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One lovely early November night, my fellow Vicky A, our friend Jennn, and I decided to gamble with the evening’s entertainment and take in a performance of Dracula the Ballet as performed at the Kennedy Center. Dracula + ballet can ONLY equal a good time, right?

Here we are by the ballet placard. Notice our incredible fanged impressions. Can you tell we went in with extremely low expectations? All due respect to both the Washington Ballet and the Kennedy Center, it had the potential to be utterly fantastic or utterly abysmal. Either way, we went in expecting a good time.

While we weren’t sure how well the book was going to translate into dance, I have to admit that the performance was enthralling. The sets themselves were incredibly elaborate but also multi-functional; a stairway at the train station became a grand staircase at a party and then became part of the structure at Carfax Abbey or part of the sanitarium where Renfield was housed.  The ballet began to the sound of a loud, beating heart, an effect that I adored. The costumes were beautiful and the dances themselves told the story remarkably well.  I must also comment on the excellent special effects department and their use of fog, which I will elaborate on a bit later in this review.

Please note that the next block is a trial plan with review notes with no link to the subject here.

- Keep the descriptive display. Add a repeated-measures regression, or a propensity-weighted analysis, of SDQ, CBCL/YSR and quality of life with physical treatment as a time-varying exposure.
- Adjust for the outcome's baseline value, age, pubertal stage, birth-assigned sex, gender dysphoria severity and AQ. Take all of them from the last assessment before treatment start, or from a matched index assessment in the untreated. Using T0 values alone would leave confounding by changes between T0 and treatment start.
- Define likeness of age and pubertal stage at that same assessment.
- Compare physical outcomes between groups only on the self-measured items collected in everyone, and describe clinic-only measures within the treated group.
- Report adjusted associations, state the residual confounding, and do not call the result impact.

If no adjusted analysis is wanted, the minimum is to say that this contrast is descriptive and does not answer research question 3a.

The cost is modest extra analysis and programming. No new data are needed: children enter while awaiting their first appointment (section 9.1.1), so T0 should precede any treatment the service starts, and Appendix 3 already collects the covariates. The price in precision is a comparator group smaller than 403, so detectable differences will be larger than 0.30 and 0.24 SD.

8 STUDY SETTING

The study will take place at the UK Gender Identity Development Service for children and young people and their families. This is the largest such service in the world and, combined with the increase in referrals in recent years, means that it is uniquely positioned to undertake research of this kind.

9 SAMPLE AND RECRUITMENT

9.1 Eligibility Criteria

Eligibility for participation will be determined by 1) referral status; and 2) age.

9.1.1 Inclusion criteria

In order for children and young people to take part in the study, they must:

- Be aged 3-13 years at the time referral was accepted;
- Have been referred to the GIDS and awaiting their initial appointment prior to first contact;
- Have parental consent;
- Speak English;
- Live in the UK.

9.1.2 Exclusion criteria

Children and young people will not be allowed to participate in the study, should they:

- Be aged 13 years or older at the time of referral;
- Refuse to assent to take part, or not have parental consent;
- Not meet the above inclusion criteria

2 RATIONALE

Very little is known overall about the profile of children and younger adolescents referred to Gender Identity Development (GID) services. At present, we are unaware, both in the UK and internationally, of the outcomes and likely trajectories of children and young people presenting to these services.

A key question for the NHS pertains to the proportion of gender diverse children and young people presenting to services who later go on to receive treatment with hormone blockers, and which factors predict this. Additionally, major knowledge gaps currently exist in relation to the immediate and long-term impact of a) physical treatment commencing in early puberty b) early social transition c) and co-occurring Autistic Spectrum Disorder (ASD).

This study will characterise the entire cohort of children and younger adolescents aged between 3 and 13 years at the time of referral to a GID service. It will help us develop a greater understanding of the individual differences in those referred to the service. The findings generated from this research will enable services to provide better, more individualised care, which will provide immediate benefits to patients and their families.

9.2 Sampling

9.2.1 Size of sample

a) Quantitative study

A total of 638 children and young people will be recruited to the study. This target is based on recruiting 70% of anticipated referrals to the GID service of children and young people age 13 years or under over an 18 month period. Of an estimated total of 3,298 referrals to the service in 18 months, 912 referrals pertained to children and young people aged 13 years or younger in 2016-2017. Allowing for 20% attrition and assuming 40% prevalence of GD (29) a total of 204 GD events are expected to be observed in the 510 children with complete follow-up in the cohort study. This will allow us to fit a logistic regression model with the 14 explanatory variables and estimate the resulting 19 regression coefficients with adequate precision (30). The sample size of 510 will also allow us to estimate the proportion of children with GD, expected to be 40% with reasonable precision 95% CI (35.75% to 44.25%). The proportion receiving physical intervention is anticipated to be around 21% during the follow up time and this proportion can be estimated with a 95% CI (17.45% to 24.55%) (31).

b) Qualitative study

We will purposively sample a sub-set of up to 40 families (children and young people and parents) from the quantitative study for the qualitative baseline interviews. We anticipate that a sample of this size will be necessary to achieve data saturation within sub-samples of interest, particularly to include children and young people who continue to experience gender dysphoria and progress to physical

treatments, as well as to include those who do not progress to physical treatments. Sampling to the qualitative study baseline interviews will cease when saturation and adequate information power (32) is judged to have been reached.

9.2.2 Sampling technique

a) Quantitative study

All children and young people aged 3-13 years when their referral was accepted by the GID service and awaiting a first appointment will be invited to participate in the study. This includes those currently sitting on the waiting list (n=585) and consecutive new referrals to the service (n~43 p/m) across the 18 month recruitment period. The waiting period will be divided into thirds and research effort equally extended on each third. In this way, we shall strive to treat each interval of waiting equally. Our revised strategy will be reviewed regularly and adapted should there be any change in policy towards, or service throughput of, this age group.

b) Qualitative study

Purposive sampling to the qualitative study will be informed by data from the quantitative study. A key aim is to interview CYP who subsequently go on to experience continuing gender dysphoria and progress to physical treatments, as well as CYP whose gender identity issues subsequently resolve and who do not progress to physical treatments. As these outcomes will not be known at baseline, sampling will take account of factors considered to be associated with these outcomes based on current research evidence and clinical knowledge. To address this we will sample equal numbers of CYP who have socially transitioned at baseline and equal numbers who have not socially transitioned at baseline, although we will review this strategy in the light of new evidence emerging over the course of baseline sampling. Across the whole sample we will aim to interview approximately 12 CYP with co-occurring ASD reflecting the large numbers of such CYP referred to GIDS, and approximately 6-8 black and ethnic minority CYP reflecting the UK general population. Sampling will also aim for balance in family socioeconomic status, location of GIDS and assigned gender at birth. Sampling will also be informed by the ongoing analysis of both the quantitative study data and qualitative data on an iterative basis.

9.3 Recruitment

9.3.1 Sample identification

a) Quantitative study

So, here’s the man himself, played in our performance by Jared Nelson (pictured above). When he first appeared, there were a few titters in the audience at his rather androgynous/feminine appearance (especially since his makeup and lipstick were so dramatic and he himself was ballerina-slender and elegant), but in my opinion, I think they nailed the look. In the novel, Dracula is described as having lips that were blood red, almost looking like they were dripping with gore before he even takes a single bite.  The fact that this Dracula looks like he’s wearing blood red lipstick (Guerlain Rouge Automatique Habit Rouge or Chanel Allure Laque Dragon, for sure) fits with his established look. He’s also described as having a hawkish look, and a lean, aquiline nose: “His face was a strong, a very strong, aquiline, with high bridge of the thin nose and peculiarly arched nostrils, with lofty domed forehead….The mouth … was fixed and rather cruel-looking, with peculiarly sharp white teeth. These protruded over the lips, whose remarkable ruddiness showed astonishing vitality in a man of his years. For the rest, his ears were pale, and at the tops extremely pointed. The chin was broad and strong, and the cheeks firm though thin. The general effect was one of extraordinary pallor.” (Dracula, Chapter 2) As you can see, Dracula here has the perfect look: strong, angular features, pale with ruddy lips, with a cruel look to his features. Add a ridiculously wonderful swirly coat and we have our man…beast. Bat. Thing. Monster. Hottie. Anyway.

His interactions with the characters were in a word, mesmerizing, especially the contrast between his duets with Harker, Lucy, and Mina respectively.  Each dance was unique and emblematic of Dracula’s particular relationship with these people. His dance with Harker was fraught with tension and anguish on Harker’s part and all power and cajoling seduction on Dracula’s part; he had his captive and once Harker learned too much, it was clear he would never let him escape. I think this was the moment that truly convinced me that this would be a performance to remember.